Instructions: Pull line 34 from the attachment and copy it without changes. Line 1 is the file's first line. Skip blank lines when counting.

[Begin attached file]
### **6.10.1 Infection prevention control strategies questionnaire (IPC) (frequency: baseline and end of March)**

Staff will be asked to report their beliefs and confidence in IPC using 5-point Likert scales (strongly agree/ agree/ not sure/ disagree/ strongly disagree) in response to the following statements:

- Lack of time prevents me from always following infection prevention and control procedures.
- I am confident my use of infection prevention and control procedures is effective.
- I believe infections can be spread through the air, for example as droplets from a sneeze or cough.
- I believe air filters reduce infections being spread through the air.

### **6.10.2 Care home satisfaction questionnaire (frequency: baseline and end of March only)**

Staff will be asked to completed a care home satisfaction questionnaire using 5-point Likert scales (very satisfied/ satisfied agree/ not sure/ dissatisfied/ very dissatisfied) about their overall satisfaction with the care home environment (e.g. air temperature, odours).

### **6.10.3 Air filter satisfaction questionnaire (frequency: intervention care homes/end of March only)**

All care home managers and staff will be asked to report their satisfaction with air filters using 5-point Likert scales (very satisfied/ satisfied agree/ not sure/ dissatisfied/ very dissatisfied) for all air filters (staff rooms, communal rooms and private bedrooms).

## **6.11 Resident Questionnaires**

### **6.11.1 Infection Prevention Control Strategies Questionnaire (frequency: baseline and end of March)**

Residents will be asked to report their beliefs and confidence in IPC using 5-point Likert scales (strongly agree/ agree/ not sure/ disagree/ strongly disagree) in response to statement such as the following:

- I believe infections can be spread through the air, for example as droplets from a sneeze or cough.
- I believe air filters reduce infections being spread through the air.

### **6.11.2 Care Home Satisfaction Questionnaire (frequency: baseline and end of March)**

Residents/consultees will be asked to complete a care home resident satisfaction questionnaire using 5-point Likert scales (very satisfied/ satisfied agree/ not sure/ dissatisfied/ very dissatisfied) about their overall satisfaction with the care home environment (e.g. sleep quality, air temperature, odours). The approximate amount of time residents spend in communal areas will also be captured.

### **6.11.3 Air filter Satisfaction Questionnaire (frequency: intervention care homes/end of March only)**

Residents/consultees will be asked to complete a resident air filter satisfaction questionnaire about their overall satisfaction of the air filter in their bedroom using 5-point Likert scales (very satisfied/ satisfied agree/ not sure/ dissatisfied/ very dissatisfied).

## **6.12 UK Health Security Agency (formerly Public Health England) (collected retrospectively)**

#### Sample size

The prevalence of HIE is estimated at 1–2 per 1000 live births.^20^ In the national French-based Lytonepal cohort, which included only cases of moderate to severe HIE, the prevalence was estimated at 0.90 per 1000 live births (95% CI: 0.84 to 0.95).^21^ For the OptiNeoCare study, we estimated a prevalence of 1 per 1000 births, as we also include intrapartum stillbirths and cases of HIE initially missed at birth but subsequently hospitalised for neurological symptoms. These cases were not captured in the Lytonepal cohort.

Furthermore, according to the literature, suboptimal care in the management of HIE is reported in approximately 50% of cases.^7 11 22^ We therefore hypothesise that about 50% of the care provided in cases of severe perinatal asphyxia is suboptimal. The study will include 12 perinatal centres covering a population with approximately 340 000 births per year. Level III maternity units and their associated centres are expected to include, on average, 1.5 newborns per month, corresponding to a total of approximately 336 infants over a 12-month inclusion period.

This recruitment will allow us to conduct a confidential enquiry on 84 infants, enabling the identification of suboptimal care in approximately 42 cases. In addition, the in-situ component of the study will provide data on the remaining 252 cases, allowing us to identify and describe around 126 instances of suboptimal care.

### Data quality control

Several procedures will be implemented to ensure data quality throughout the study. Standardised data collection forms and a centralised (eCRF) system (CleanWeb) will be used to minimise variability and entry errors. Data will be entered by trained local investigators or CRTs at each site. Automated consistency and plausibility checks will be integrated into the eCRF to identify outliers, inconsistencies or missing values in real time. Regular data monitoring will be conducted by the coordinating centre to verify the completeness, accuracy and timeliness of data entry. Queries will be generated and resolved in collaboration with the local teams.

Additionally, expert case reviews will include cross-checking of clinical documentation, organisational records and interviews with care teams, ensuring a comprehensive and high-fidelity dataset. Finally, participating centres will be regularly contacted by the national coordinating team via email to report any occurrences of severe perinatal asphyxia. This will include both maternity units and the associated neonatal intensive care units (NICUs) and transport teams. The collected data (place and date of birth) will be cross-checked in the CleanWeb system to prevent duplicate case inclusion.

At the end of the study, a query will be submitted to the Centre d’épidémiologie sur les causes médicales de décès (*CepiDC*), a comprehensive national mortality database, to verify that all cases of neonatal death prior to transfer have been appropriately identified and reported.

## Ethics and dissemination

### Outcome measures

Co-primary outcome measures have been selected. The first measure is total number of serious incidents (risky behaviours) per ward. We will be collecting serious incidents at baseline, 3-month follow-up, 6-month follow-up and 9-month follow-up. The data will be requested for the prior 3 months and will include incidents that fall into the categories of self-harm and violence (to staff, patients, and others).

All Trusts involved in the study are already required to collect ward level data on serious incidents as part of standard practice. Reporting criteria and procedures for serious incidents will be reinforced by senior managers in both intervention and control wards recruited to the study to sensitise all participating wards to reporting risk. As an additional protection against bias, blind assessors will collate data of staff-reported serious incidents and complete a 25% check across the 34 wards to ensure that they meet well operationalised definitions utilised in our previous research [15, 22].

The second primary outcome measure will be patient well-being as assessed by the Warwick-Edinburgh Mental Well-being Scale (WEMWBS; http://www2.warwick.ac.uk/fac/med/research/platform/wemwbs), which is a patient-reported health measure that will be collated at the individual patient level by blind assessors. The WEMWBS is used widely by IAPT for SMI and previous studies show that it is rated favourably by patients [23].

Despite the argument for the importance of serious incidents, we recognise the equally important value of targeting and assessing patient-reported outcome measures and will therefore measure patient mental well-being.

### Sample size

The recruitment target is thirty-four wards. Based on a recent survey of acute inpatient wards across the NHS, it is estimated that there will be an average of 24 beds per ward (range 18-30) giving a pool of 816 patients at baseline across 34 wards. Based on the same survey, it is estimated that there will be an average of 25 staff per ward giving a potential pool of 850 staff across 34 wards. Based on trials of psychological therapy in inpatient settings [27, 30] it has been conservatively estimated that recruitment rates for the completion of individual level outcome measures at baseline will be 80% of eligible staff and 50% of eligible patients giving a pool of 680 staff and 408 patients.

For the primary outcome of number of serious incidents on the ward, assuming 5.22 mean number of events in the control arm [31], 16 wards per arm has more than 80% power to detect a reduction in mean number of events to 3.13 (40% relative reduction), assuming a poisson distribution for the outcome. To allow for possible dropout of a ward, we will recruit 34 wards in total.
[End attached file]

Despite the argument for the importance of serious incidents, we recognise the equally important value of targeting and assessing patient-reported outcome measures and will therefore measure patient mental well-being.